I know few people enthused about John Kerry. His record is undistinguished, and where it stands out, mainly regrettable. He intuitively believes that if a problem exists, it is the government's job to fix it. He has far too much faith in international institutions, like the corrupt and feckless United Nations, in the tasks of global management. He got the Cold War wrong. He got the first Gulf War wrong. His campaign's constant and excruciating repositioning on the war against Saddam have been disconcerting, to say the least. I completely understand those who look at this man's record and deduce that he is simply unfit to fight a war for our survival. They have an important point--about what we know historically of his character and his judgment when this country has faced dire enemies. His scars from the Vietnam War lasted too long and have gone too deep to believe that he has clearly overcome the syndrome that fears American power rather than understands how to wield it for good.
Sullivan also sings praises of Bush, at least early in his term. So why is voting for Kerry? The title says it all: Risk Management. The risks of a Kerry presidency (inaction, indecisiveness) are far less dangerous in the world we're facing than Bush's (hubris, arrogance). He argues:
In Iraq and Afghanistan, the Bush administration has shown itself impatient with and untalented at nation-building. Moreover, the toll of the war has left the United States with minimal international support, one important ingredient for the successful rebuilding of nations. If Bush is reelected, even Britain will likely shift toward withdrawal in Iraq, compounding American isolation there and making it even harder for a new Iraqi government to gain legitimacy. In the essential tasks of building support for greater international help in Iraq--financially, militarily, diplomatically--Kerry is the better choice. No, other countries cannot bail us out or even contribute much in the way of an effective military presence. But within Iraq, the impact of a more international stamp on the occupation and on the elections could help us win the battle for the hearts and minds of Iraqis. That battle--as much as the one on the battlefield itself--is crucial for success. I fear Bush is too polarizing, too controversial, too loathed a figure even within his own country, to pull this off.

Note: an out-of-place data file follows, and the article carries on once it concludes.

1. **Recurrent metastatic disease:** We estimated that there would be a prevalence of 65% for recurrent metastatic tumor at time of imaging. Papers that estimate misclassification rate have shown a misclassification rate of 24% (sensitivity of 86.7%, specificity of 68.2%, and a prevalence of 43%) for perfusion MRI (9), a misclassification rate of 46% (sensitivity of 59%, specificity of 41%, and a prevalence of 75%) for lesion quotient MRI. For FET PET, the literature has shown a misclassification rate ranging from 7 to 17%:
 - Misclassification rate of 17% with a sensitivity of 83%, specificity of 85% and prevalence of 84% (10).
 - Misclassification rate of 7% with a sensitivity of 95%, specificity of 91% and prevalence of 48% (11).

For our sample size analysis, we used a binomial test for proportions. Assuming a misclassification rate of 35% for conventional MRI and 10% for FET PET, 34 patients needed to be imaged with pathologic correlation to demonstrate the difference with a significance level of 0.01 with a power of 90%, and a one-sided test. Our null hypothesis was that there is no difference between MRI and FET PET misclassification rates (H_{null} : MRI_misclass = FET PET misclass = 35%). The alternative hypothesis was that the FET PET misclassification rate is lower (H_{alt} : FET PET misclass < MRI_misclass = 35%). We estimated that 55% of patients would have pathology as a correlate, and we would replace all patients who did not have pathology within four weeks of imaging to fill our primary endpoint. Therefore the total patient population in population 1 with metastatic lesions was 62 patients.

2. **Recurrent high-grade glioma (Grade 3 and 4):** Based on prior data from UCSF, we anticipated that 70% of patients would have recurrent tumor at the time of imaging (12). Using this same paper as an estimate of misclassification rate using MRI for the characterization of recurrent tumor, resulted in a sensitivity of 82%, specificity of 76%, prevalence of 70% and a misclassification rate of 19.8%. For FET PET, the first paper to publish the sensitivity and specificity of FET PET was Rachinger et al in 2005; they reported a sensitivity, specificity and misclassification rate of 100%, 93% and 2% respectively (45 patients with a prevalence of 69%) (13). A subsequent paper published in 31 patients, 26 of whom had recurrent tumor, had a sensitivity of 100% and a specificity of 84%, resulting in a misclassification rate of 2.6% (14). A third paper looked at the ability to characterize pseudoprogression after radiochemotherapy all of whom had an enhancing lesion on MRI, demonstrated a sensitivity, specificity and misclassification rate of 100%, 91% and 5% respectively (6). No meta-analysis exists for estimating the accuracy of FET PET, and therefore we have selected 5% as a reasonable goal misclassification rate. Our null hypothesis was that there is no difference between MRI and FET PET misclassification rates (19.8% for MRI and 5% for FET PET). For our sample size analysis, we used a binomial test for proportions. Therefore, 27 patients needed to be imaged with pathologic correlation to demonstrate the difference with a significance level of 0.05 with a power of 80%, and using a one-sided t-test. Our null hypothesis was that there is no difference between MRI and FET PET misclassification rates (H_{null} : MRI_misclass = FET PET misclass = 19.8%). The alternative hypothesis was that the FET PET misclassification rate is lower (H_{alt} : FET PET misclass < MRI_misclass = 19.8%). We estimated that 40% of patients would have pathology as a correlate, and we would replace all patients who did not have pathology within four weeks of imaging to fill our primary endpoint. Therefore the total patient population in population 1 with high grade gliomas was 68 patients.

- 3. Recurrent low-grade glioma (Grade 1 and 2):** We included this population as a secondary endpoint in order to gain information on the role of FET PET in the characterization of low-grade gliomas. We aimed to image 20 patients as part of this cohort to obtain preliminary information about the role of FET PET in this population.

The president says that he alone can act militarily when the danger is there; and Kerry is too weak for our current crisis. I disagree. The chance of a third forced regime change somewhere in the world in the next four years is extremely low. We don't even have the troops. Bush's comparative advantage--the ability to pull the trigger when others might balk--will be largely irrelevant. That doesn't mean it hasn't come in handy. Without Bush, Saddam would still be in power. But just because the president was suited to fight the war for the last four years doesn't mean he is suited to succeed at the more complicated and nuanced tasks of the next four. In fact, some of the very virtues that made him suited to our past needs now make him all the more unsuited to our future ones. I am still glad he was president when we were attacked. But that doesn't mean he's the right leader for the years ahead. And one of the great benefits of being a democracy at war is that we can change leaders and tactics to advance the same goals. Dictatorships are stuck with the same guy--with all his weaknesses and all the hubris that comes from running successful wars, hubris that almost always leads to fatal errors, hubris that isn't restricted to tyrants.